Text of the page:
WASHINGTON – Lori Haas couldn’t contain her frustration the last time Congress voted on expanding background checks for gun purchases.
“Shame on you!” she shouted at senators in 2013 when a bill to extend background checks to private transactions at gun shows and over the internet failed.
Haas, whose daughter survived two bullet wounds to the head during the shooting massacre on the Virginia Tech campus in 2007, will have a different reaction when the House votes Wednesday on similar legislation.
That bill, along with another extending the time a dealer has to wait for a response from the background check system before completing a sale, is expected to pass the Democrat-led House.
“It’s about time,” Haas said.
The legislation is not, however, likely to be brought up for a vote in the Republican-controlled Senate.
Still, gun-control advocates believe the political tide has turned. They say voters in the midterm elections replaced House members who had perfect ratings from the National Rifle Association with lawmakers who support expanding gun-control laws. And they argue that trend will continue.
“If we can’t change their minds about how to prevent gun violence, then we’ll change their titles,” said Patricia Maisch, who helped take down the shooter during the 2011 Tucson, Arizona, shooting that killed six people and injured 13 others, including former Rep. Gabrielle “Gabby” Giffords.
More: What’s in the gun control bills that House Democrats will bring to a vote this week
House Republicans, however, held a defiant press conference Tuesday featuring gun-rights advocates and crime victims, including Louisiana Rep. Steve Scalise, the No. 2 House Republican, who said the legislation would not have stopped the gunman who shot him at a congressional baseball game practice in 2017.
Shayne Lopez–Rivas, a 24-year-old from Tallahassee, Florida, shared her story of being raped on a college campus in 2014 by a man with a knife.
“Had I been armed that night,” she said, “I am confident things would’ve been different.”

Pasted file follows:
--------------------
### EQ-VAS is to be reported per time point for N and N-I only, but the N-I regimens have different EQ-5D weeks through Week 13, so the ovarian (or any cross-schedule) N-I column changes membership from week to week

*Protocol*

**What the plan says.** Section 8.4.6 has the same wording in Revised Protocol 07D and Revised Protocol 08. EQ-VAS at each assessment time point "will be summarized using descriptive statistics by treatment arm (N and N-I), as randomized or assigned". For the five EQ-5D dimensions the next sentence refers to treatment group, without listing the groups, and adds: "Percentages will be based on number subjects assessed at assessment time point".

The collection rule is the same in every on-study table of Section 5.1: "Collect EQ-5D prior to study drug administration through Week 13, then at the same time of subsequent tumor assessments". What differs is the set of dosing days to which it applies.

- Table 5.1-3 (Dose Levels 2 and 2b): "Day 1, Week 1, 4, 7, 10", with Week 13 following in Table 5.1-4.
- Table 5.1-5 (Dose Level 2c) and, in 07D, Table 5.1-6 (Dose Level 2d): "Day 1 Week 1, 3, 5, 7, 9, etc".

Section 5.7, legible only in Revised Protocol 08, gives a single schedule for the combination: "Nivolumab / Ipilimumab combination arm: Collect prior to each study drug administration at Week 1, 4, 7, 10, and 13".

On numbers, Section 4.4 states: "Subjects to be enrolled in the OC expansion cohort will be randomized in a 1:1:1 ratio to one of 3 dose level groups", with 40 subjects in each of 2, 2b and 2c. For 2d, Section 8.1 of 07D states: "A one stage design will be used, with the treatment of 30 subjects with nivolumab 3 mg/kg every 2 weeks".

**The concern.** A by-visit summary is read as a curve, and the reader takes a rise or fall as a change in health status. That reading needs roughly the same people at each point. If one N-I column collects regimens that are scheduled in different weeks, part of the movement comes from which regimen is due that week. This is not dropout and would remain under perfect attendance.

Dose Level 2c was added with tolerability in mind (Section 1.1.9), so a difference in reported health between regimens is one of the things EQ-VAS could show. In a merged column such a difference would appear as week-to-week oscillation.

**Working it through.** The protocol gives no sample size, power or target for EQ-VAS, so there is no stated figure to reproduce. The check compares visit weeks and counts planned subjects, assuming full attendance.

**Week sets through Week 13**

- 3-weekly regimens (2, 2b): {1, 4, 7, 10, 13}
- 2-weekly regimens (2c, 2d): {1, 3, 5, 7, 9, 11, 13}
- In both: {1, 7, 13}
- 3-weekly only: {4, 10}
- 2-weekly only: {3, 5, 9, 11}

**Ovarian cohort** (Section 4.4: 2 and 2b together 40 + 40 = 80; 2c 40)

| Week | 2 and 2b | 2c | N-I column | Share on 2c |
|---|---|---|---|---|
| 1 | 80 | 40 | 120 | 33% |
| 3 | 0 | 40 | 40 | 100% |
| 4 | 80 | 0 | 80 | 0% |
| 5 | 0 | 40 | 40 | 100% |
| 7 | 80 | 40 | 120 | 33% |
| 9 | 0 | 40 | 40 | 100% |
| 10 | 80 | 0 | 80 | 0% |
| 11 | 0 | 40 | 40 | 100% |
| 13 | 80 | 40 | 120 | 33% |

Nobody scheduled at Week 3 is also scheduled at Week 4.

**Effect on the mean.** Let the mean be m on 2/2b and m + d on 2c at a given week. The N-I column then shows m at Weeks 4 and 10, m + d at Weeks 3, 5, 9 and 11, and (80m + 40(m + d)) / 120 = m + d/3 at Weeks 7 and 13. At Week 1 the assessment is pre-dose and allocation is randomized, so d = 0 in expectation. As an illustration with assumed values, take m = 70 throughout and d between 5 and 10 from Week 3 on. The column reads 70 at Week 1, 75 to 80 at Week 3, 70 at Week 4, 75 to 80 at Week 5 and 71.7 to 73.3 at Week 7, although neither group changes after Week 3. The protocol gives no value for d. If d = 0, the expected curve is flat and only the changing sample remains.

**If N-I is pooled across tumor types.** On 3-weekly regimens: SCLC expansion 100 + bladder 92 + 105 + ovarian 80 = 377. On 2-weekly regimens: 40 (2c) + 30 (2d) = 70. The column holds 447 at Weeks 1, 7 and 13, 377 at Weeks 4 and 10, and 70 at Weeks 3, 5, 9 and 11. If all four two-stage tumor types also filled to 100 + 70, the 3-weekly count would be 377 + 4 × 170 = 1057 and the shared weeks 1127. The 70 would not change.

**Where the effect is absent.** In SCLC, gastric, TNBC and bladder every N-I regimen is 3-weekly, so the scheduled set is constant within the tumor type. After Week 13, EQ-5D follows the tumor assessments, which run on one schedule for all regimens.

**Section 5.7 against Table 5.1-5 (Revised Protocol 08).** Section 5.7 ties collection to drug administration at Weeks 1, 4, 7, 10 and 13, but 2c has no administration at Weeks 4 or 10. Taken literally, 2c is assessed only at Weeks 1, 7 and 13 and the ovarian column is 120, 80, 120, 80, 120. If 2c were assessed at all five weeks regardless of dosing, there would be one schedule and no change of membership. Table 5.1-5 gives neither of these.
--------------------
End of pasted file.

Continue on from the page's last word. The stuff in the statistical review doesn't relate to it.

Opponents say background checks don’t stop criminals from getting guns, but do make it harder for law-abiding citizens to defend themselves.
The votes will be the first major gun-control action in the House in years. And the bills are being considered on the eve of the 25th anniversary of federal background checks going into effect to keep guns out of the hands of criminals and the mentally ill.
Advocates say the law needs to be updated because too many transactions have been exempted.
“The intent of the Brady Law was to ensure that a background check be conducted before every gun sale,” said Kris Brown, president of the Brady Campaign to Prevent Gun Violence.
Polls show extending background checks to include gun shows and the internet has wide support, even among Republicans and gun owners.
But supporters say it was the legions of activists across the country who made the issue a priority, including in last year’s elections, that prompted the House action.
In what the nonpartisan Center for Responsive Politics dubbed one of the biggest surprises of the midterm elections, gun control groups outspent pro-gun groups.
“My predecessor in this office wasn’t willing to do anything about the gun violence crisis,” said Colorado Rep. Jason Crow, one of the freshman Democrats whose promise of gun control helped him flip a Republican seat in November.
Crow’s district was affected by two major mass shootings, the 1999 Columbine High School massacre and the 2012 Aurora Theater shooting.
California Rep. Mike Thompson, chair of the Gun Violence Prevention Task Force, said the House will hold hearings on what other actions lawmakers can take.
Steps that groups like the Brady Campaign are looking for include significantly funding gun violence prevention research, encouraging people to make sure guns in their homes are secure, and examining gunmakers’ liability protections.
“We appreciate this start,” said Brown, the Brady Campaign president. “But it’s just the beginning.”
And with each mass shooting, the number of activists grows.
Shaundelle Brooks never thought she’d be fighting for gun control, but after her son Akilah Dasilva was one of four people killed at a shooting at a Tennessee Waffle House in 2018, Brooks became an advocate.
Dasilva, a rap artist and music video producer, had spoken against gun violence. Now his mother has taken up the cause.
“The way that he died, it’s like how can you not?” she said. “I don’t want anyone else to feel that.”